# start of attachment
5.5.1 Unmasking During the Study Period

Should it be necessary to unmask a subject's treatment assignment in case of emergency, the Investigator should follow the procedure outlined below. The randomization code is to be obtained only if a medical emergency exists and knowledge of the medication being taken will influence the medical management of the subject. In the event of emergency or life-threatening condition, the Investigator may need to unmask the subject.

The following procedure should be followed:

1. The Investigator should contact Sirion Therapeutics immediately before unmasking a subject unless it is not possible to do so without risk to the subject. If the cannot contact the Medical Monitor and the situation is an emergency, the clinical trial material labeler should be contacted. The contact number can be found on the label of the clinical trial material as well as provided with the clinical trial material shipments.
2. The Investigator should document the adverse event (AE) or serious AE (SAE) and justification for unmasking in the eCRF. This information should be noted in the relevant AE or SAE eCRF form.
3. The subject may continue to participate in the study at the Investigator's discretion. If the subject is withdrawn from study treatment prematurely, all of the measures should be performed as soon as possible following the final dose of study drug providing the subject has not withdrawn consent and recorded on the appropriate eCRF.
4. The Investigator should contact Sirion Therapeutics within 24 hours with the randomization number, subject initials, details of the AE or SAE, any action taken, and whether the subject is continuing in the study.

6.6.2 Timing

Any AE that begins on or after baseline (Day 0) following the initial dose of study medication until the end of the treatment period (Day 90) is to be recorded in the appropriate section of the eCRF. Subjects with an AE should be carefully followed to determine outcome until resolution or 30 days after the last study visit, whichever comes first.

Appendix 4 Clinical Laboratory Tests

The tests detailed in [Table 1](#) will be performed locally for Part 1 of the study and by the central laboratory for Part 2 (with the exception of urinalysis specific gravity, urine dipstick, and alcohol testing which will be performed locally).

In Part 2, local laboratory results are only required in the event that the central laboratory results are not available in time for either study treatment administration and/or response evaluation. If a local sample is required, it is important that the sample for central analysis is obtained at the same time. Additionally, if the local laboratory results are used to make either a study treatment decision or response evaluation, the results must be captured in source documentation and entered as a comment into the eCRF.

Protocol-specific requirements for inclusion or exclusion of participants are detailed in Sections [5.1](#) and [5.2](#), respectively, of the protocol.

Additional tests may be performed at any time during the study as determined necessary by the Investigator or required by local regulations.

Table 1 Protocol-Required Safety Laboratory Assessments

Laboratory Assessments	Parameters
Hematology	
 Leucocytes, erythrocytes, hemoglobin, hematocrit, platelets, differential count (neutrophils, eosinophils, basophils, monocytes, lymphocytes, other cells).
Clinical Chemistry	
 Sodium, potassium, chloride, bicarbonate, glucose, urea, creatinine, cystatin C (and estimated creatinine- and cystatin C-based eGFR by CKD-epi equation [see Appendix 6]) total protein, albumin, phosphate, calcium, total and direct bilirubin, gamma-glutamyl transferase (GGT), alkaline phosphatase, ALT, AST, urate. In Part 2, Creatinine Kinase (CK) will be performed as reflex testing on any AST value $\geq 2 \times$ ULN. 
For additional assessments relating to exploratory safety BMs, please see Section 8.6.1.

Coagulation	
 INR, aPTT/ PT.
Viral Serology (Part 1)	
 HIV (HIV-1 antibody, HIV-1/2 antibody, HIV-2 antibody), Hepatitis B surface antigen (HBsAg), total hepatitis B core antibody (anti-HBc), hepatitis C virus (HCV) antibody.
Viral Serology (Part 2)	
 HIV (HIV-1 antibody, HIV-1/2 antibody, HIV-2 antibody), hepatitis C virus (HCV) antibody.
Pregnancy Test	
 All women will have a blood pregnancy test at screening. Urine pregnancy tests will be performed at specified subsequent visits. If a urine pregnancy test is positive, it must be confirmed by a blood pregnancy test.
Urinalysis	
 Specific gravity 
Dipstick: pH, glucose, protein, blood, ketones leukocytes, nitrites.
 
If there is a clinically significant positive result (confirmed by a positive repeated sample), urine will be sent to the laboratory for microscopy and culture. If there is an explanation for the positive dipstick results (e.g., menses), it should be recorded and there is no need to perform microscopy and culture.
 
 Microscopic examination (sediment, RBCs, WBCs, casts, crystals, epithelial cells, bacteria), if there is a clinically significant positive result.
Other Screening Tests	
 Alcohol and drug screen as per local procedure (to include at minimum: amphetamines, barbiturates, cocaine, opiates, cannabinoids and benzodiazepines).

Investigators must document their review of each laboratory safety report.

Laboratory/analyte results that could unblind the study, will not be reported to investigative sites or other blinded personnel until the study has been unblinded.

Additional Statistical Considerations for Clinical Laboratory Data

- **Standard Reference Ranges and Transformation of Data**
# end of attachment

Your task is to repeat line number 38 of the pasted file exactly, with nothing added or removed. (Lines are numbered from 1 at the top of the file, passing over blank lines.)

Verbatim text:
Laboratory/analyte results that could unblind the study, will not be reported to investigative sites or other blinded personnel until the study has been unblinded.